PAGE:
Production of magnesium metal from carnallite brine and dolomite

Thumbnail Image
Journal Title
Journal ISSN
Volume Title
University of New Brunswick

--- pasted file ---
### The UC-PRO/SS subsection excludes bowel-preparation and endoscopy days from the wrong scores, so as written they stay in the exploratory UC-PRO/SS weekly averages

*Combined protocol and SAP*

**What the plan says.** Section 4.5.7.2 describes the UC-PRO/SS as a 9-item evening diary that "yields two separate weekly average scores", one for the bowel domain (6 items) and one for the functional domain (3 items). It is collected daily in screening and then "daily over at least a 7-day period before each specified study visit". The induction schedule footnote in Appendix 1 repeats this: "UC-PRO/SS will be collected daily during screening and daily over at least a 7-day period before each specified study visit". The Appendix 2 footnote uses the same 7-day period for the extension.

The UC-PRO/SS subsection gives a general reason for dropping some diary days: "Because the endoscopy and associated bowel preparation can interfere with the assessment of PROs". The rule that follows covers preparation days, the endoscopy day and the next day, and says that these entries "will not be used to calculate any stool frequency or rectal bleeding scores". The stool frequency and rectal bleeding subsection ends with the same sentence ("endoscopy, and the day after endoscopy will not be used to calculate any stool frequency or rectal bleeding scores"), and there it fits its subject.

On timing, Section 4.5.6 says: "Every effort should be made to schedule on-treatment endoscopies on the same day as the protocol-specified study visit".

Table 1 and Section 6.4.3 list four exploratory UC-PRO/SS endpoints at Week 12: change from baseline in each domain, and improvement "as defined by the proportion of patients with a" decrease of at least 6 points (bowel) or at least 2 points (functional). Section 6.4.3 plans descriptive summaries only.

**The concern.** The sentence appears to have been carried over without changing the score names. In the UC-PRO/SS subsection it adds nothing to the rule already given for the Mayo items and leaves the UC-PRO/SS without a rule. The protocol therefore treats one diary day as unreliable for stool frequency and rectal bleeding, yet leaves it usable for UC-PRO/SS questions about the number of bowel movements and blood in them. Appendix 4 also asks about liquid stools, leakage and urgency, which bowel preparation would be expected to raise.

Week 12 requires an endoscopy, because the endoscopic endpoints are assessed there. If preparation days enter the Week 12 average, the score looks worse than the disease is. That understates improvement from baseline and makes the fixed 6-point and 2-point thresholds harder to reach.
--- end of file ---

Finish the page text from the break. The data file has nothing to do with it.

The following report accurately shows the preliminary analysis into the feasibility of building a magnesium metal plant in Sussex, NB. The report begins with a literature survey into the available methods of producing magnesium metal from the feedstock available. This showed that the best method for creating magnesium metal was to use the electrolysis process. Despite the other processes possible the North American rules and regulations regarding environmental impact will not allow for any other form of current design to be built. The next section details the process that was preformed to accurately determine what the individual steps in the project would be. These individual processes were determined using information from plants currently in operation and future designs. Once this was assembled the mass and energy balances were preformed beginning with the desired product amount and working backwards towards the necessary feed amounts needed. These mass and energy balances determined the plant specifications and all the rest of the analysis of the plant. The amount of production necessary was found based on plants currently in construction and development. With a production capacity of approximately 6,844 kg/h this plant should be competitive based on other plants currently producing magnesium. With these mass and energy balances completed the main pieces of equipment could then be sized and the costs found. The size of the equipment was determined based on heuristics given to us by the professors and found in textbooks that were available. These size parameters were then fed into an analysis program and the parameters were set to determine the economical analysis of the plant. The plant sizing found that the equipment necessary was larger then initially assumed and the heuristics utilized estimated values. The economical analysis done based on the sizing of the equipment showed that the Fixed Capital Investment fell within the expected range for a magnesium plant. Using the Fixed Capital Investment the manufacturing costs were found and a return on investment was calculated. This return on investment and payback period showed that the plant was a risky venture from an investment point of view. A sensitivity analysis was preformed on the product profitability perspective by varying the cost of magnesium by 15%. This resulted in the expected determination that if the cost of magnesium is to rise as predicted this plant becomes more profitable and worth the initial investment. However if the magnesium price falls significantly the plant would become unviable and fail to return the investment. All the values found were slightly off what was expected based on the margin of error for young engineers attempting to design a plant from scratch for the first time. The final conclusion is that this plant is worth a further study to accurately determine whether this location of Sussex NB, is the best possible location for a new magnesium plant.